Having been sent to France by Edward on a diplomatic mission in 1325, which she loyally carried out, Isabella then refused to return to England – at least while Hugh Despenser remained at Edward’s side. On 28th May the following year Edward stayed at Charing Palace [6], on his way to a meeting that had massive political implications, and it’s possible that the current Archbishop of Canterbury, Walter Reynolds, who was backing Isabella, was with him. Edward was on his way to the archbishop’s castle of Saltwood to meet envoys from the pope who were still trying to prise Edward away from Hugh Despenser [7]. If Archbishop Reynolds did his best at Charing to persuade Edward that this was a good plan, it didn’t work. Hugh Despenser remained at court.

Views vary on whether this undoubtedly wronged wife and capricious husband secretly yearned for reconciliation, but the Gordian knot was cut when Isabella and her co-conspirator (and, as most believe, lover) Roger Mortimer, lst Earl of March, mounted an invasion of England. Raising an army they set off across the Channel in September 1326, landing at Orwell in Essex. Unfortunately Edward had been expecting an invasion by the king of France on the south coast and Isabella and Mortimer’s comparatively small force landing in Essex proved his downfall. He fled to Wales only to face abdication and then be murdered.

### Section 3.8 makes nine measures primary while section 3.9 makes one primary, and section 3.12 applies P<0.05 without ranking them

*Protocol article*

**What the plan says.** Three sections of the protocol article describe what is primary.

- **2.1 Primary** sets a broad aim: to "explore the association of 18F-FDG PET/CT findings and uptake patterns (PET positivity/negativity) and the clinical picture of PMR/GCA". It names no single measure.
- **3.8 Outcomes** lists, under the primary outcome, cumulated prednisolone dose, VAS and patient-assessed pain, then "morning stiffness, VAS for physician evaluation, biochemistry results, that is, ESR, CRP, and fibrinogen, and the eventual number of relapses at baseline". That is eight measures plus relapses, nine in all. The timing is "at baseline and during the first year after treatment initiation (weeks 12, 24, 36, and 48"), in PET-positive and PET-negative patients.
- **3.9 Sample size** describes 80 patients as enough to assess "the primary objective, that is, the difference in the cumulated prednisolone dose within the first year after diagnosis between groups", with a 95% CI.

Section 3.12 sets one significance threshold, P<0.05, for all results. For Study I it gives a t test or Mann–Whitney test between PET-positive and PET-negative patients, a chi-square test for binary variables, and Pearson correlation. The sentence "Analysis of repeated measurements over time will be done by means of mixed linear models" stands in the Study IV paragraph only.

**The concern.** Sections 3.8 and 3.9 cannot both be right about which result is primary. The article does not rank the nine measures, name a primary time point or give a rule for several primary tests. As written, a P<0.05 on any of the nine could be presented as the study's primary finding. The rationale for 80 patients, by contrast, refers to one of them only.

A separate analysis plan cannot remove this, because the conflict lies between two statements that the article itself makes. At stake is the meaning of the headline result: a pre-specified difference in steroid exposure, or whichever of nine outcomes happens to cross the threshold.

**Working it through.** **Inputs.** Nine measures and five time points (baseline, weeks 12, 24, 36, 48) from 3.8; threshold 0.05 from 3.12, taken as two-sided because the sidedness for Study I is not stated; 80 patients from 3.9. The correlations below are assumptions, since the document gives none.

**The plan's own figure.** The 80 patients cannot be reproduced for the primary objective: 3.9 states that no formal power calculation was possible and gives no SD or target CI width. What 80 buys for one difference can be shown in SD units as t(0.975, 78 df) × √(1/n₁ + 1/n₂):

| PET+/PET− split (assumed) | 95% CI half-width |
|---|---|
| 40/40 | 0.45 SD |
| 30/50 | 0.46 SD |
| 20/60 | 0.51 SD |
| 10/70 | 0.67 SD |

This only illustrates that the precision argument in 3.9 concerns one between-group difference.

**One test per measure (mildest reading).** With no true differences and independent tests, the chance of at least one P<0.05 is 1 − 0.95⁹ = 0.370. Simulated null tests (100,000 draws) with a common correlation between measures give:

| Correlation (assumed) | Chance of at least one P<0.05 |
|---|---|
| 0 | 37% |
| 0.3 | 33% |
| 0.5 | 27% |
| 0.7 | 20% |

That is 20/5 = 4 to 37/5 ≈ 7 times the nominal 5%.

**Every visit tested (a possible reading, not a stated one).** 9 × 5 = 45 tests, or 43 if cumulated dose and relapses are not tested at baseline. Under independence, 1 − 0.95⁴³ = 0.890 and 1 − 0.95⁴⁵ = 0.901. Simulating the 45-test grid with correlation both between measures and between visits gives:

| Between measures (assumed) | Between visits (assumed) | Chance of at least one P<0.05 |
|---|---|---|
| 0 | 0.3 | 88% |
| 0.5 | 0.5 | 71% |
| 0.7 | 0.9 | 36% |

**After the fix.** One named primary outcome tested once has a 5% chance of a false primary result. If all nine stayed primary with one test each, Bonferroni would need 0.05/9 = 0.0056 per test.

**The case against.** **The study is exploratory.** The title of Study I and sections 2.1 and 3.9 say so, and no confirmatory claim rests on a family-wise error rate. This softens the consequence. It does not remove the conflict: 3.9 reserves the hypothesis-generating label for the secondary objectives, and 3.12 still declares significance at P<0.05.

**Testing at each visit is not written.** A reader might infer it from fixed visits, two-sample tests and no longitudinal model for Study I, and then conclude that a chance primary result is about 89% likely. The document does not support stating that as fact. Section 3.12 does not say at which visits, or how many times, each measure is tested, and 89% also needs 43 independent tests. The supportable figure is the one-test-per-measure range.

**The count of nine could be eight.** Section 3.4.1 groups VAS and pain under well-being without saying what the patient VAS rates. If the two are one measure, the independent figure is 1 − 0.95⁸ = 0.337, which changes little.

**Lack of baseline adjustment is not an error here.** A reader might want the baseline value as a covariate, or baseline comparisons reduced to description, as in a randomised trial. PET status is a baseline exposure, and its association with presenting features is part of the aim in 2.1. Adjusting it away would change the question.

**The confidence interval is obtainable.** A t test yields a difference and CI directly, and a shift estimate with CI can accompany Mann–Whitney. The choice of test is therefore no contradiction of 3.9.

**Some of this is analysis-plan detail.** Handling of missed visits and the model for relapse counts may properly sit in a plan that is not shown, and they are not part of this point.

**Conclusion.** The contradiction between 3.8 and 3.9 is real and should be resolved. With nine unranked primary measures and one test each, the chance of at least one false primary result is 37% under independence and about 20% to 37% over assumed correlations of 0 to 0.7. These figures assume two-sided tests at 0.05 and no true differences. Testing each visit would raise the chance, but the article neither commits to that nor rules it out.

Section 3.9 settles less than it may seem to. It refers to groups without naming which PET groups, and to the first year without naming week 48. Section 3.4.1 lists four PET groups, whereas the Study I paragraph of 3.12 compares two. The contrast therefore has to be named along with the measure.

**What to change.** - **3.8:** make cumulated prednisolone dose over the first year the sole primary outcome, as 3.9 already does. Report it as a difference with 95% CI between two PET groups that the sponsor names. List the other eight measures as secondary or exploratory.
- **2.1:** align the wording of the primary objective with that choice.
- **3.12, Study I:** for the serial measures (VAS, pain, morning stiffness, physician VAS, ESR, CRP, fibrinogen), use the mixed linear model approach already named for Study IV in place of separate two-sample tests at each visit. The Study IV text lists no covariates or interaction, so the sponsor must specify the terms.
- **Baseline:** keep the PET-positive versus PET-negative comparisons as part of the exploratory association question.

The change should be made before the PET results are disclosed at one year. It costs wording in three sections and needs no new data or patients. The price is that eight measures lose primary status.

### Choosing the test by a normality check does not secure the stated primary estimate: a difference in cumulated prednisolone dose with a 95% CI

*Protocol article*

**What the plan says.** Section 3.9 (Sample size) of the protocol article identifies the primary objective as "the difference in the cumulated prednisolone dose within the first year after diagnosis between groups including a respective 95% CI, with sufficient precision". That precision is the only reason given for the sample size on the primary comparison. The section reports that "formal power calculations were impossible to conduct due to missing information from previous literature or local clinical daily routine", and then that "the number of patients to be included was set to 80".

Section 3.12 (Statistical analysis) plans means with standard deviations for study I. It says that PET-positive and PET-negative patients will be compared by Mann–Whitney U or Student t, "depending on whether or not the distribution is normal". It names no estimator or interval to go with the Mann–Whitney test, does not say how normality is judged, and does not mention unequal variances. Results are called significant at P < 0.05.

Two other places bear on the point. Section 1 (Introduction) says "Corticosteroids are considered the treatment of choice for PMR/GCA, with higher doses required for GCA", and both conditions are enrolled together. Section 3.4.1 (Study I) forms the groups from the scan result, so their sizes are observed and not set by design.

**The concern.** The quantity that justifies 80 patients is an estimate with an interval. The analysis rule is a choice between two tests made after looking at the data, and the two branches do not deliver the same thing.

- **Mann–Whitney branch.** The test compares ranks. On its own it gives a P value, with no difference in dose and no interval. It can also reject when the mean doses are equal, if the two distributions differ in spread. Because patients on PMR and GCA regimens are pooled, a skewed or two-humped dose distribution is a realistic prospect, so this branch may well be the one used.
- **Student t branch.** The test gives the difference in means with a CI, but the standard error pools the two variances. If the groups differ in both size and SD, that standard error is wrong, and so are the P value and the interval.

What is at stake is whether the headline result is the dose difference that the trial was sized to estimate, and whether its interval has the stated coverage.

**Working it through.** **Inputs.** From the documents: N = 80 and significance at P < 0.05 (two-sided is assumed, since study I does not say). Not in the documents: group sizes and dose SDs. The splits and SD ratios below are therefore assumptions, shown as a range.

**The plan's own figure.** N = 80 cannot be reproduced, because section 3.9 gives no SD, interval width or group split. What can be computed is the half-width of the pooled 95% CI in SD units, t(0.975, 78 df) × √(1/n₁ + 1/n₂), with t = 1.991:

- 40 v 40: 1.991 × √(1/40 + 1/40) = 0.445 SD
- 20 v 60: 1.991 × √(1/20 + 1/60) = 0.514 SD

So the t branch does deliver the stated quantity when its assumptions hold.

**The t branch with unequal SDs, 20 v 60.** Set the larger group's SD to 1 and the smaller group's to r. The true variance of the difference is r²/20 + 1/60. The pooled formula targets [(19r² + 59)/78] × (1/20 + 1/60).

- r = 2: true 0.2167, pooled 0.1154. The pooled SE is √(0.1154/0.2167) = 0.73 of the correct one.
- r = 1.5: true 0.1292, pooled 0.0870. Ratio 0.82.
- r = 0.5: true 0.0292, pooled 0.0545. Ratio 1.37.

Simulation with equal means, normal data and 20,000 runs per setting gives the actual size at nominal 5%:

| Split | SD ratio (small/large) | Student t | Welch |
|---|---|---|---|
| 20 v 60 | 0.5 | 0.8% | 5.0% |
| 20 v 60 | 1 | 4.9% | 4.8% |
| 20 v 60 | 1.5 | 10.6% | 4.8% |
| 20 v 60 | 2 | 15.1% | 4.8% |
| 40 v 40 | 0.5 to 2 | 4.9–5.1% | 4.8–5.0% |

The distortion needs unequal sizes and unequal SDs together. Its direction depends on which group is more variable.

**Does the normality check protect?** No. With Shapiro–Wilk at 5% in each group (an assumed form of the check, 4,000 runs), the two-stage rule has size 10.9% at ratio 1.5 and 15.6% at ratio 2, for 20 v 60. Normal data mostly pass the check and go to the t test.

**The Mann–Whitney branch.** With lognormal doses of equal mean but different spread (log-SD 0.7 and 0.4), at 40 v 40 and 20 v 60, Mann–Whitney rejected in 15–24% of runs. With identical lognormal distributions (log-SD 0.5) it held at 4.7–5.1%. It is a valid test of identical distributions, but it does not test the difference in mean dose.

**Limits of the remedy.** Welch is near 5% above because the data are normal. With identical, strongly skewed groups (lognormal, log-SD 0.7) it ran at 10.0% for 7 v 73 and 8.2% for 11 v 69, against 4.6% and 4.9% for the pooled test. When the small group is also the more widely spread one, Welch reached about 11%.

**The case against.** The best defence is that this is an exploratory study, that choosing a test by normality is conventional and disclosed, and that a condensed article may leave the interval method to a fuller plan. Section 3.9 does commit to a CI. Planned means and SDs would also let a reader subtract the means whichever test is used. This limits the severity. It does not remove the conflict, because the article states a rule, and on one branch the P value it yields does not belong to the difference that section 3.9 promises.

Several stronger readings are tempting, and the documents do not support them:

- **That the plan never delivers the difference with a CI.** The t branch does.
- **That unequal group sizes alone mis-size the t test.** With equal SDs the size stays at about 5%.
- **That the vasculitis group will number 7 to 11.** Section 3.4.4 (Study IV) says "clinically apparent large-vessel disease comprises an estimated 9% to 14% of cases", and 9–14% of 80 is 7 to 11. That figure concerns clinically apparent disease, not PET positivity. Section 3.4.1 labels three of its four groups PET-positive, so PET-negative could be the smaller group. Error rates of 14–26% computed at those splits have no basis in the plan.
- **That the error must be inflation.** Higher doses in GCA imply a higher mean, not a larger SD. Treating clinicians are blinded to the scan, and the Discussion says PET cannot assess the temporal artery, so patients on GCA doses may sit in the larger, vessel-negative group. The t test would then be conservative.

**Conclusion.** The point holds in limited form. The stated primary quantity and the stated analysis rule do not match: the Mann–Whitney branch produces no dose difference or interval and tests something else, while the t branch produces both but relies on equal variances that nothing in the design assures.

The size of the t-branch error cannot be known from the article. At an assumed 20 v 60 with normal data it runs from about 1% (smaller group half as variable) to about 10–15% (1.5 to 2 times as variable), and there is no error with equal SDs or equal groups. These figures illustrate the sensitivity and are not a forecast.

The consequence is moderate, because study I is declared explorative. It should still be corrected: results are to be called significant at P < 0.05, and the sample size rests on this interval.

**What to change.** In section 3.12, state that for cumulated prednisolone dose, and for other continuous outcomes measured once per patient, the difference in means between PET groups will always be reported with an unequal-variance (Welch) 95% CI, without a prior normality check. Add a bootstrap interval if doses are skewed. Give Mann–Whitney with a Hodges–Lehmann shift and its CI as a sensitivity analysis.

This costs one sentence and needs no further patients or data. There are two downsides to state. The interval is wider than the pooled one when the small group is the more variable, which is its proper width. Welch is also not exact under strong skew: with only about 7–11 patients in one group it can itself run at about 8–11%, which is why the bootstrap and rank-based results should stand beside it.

Over a hundred and fifty years later, King Henry VII, who had come to the throne after the Battle of Bosworth and Richard III’s death, came to Charing frequently [8]. Perhaps he remembered the area from earlier times, as his happy marriage had taken place in Canterbury [9]. At the time of Henry’s first known visit in 1498 the archbishop was Cardinal John Morton, expert in interesting ways of exacting taxes (known as Morton’s fork), as he had also been Lord Chancellor. Henry obviously had a good time at Charing as he was back again the next year on two occasions. It was about this time that there was some rebuilding and modernisation work done at Charing’s archbishop’s palace, which might have helped tempt him there. Morton died in 1500, but Henry returned in 1505, having appointed William Warham as archbishop of Canterbury. Warham like Morton was also Henry’s Chancellor. He was also, according to his friend Erasmus, ‘one of the best of men and an honour to the realm…so modest that he is unconscious of his superiority. Under a quiet manner, he is witty, energetic and laborious [10].’